Reason Number Three for Loving the Bear Market

Do you know what your income taxes will be in retirement? Thinking and planning for it now can be helpful in a bear market.

Thus far I have talked about the benefits of buying more shares (or using the farming analogy, acres) during an economic or stock market downturn. When good assets are less expensive, it is the right time to “stock up.” If you have a dividend-growth strategy, then you are growing your dividends even faster using this approach.

The second reason to love bear markets is that a bear market usually has a limited life expectancy. So while there is some pain and “fear” during the downturn, it is often short-lived. Investors have relatively short memories. They left the market because of fear, but they come rushing back into the market when “greed” overcomes their fears. Don’t wait for the greed cycle. You don’t really know when it will come.

Required Minimum Distribution and the Bear

However, there is another reason, “I want to give the bear market a hug!” It has to do with “RMD’s.” I want the bear market to endure until at least January 1, 2023. If it goes up a bit between now and then, that will be sad, but it may still work to my advantage. The reason is three letters: RMD.

If my traditional IRA account balance is battered by the bear through the end of the year, I will have a 2023 RMD that is lower as a result. This gives me more opportunities to do IRA-to-ROTH conversions during times when the bear market is still active. As it stands today, incoming dividends will more than cover my 2023 RMD, even if the bull market returns. That means I don’t have to sell any positions during a bear market to get cash for the RMD.

You should develop a retirement strategy that keeps this in mind. If you are a “growth” investor, you can feel the pain when you have to sell investments to cover the RMD, especially if the bear market is in control when you retire.

Bear Markets at Year End and the RMD

An RMD is a “Required Minimum Distribution.” RMD’s are mandated by law for traditional IRA accounts and traditional 401(k) accounts. Most of my readers are not at RMD age. Therefore, you are probably thinking, “I can stop reading this post.” Before you do, be certain that you understand a painful aspect of the RMD. The income taxes will probably come to haunt you sometime in the future. So a bit of forward thinking and planning can help you prepare for what is coming.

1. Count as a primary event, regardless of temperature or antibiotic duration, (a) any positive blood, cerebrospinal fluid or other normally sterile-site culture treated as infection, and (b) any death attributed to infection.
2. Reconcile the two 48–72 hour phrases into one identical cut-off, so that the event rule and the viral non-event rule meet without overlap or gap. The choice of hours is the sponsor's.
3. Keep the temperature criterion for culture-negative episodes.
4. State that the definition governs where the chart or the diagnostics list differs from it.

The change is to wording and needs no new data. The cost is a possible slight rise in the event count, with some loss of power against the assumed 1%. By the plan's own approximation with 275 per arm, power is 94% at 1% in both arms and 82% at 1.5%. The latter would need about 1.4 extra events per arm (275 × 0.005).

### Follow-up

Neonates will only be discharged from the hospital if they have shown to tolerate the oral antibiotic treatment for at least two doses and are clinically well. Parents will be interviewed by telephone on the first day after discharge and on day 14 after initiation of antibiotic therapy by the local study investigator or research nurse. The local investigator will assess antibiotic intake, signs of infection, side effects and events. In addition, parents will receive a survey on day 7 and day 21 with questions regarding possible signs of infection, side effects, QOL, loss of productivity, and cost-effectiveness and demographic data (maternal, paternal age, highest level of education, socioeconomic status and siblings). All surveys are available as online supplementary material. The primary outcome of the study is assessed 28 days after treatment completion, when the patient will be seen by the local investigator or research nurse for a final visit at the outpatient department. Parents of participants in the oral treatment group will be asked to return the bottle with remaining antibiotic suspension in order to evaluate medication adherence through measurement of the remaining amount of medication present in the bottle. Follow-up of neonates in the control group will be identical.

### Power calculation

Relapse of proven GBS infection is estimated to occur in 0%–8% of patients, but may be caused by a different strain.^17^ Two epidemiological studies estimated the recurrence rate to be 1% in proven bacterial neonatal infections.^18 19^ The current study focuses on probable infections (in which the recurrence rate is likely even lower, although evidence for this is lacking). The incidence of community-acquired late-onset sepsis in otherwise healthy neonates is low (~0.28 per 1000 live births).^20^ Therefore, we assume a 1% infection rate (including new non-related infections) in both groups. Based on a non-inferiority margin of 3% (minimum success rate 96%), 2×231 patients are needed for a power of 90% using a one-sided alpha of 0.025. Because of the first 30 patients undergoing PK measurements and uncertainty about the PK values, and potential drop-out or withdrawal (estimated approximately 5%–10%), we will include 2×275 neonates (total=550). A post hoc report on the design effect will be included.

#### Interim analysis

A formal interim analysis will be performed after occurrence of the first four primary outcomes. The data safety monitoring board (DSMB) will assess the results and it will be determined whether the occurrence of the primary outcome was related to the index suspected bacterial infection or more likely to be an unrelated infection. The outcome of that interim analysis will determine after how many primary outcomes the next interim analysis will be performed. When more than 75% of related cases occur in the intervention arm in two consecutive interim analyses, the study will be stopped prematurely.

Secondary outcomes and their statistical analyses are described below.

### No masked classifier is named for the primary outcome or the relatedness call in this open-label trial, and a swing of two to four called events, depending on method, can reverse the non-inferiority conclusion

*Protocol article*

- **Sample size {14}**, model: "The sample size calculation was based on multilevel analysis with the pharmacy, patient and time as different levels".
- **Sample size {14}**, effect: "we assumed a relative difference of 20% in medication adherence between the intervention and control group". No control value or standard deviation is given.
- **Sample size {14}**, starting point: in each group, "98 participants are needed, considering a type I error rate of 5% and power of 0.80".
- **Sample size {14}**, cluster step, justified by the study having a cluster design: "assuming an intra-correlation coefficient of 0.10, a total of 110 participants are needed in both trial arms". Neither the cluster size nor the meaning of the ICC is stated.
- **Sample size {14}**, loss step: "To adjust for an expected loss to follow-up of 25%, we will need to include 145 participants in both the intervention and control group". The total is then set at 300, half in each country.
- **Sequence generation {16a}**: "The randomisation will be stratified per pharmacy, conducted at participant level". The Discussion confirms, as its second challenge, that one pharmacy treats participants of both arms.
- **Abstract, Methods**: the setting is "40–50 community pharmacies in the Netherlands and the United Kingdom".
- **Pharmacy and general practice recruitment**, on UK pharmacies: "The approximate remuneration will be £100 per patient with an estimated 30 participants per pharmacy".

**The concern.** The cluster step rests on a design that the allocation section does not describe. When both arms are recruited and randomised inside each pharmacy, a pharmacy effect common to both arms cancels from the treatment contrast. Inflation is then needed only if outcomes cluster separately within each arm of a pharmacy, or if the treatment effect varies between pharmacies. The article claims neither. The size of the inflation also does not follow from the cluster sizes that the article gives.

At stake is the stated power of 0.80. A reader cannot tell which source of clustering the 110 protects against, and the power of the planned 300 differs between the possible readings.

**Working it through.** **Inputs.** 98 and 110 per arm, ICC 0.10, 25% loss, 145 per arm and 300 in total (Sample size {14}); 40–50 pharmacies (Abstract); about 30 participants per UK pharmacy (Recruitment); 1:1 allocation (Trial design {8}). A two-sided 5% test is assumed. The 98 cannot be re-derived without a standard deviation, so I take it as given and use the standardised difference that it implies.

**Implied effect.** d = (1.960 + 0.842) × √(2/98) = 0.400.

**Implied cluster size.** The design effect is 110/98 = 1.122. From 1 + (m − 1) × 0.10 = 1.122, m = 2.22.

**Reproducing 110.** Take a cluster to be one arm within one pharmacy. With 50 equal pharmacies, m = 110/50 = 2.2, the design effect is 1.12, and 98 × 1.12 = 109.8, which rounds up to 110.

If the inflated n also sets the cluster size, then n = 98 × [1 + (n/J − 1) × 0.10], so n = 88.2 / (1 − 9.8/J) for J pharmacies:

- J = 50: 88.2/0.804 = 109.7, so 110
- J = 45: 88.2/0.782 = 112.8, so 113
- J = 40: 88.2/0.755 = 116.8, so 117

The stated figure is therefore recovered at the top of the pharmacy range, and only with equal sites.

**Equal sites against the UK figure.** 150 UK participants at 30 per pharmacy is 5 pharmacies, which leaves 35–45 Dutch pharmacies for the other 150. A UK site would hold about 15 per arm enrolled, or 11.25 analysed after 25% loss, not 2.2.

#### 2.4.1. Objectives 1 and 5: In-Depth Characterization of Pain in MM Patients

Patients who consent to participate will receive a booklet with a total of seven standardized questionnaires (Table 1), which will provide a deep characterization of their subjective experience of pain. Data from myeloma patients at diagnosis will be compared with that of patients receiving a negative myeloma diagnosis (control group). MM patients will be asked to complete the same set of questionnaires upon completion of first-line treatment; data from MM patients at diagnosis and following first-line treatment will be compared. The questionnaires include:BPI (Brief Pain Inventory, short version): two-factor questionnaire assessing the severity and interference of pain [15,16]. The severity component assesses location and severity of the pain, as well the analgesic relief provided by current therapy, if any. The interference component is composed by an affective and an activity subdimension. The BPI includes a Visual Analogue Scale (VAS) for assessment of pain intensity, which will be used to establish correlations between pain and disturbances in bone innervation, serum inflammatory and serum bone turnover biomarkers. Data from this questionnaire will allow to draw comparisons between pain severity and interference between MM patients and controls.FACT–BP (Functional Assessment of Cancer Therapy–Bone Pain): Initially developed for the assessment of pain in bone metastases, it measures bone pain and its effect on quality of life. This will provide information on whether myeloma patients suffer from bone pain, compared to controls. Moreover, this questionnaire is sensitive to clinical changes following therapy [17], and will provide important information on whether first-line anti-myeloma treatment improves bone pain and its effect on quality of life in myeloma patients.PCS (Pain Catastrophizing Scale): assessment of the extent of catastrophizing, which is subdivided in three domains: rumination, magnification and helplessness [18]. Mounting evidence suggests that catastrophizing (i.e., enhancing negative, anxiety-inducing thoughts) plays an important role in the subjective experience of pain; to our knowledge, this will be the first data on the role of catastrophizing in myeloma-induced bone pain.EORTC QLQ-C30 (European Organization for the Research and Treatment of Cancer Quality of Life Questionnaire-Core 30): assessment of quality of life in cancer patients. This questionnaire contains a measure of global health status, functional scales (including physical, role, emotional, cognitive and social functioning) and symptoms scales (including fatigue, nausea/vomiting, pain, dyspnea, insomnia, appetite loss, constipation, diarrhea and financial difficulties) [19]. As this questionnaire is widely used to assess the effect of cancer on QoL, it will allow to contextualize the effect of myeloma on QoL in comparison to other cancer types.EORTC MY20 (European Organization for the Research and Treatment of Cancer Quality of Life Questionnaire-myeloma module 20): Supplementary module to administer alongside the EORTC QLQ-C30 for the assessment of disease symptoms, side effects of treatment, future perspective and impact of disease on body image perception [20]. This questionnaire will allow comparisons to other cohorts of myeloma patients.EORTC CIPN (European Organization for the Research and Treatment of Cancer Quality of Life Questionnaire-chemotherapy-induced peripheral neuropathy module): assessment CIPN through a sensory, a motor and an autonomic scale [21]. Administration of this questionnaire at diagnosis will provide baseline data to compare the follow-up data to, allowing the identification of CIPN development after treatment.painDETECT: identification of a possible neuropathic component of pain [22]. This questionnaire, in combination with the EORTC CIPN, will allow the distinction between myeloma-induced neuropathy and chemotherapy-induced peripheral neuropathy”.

For example, if you have a traditional IRA worth $1,000,000 when you retire, your first withdrawal must be added to your income taxes. If you also have income from a part-time job, from Social Security and/or income from a spouse who has not retired, you need to add up the income to find your total taxable income. Remember, the withdrawals from a traditional IRA or 401(k) are taxed as regular income. There is no escape from paying taxes. So your $1,000,000 is not $1,000,000 of spendable money. You probably will have to subtract federal and perhaps even state income taxes.

It is too late to think about taxes when you get to retirement. Think about it now!

The IRS says, “You cannot keep retirement funds in your account indefinitely. You generally have to start taking withdrawals from your IRA, SIMPLE IRA, SEP IRA, or retirement plan account when you reach age 70½. However, changes were made by the Setting Every Community Up for Retirement Enhancement (SECURE) Act which was part of the Further Consolidated Appropriations Act, 2020, signed by the President on December 20, 2019. Due to changes made by the SECURE Act, if your 70th birthday is July 1, 2019, or later, you do not have to take withdrawals until you reach age 72. Roth IRAs do not require withdrawals until after the death of the owner.” LINK

The Consequence for Failing to take RMDs

If you do not take any distributions, or if the distributions are not large enough, you may have to pay a 50% excise tax on the amount not distributed as required.

Some Actionable Steps for Those Younger than 72

Some of your possible actions may depend on your current income.

  1. Try to deposit more of your income, if possible, into a ROTH 401(k) or into a ROTH IRA when the market is in bear territory so that you can buy more assets at a lower price. There are no RMD’s for these accounts. If you save in ROTH accounts, you avoid taxation later by paying taxes now. There is another ROTH strategy that I will discuss in my next post. It is another reason I like the bear market.
  2. As you approach retirement, ask yourself, “Do my current investments provide sufficient cash so that I can take my RMD without selling any of my stocks, ETFs, or mutual funds?” A dividend growth strategy can help you avoid the pain that can come when a bear market appears at just the wrong time. Do you have a good strategy?
You will have to take an RMD if you live long enough. If you don’t someone else will be paying the tax!


The third reason I like bear markets, especially if they last through the end of a calendar year, is that it provides me with more options and opportunities for reducing my income taxes. You can do the same with a long-term plan. This makes other actions more attractive, including one I will discuss in my next “why I love bear markets” post.

RMD Comparison Chart (IRAs vs. Defined Contribution Plans)IRS LINK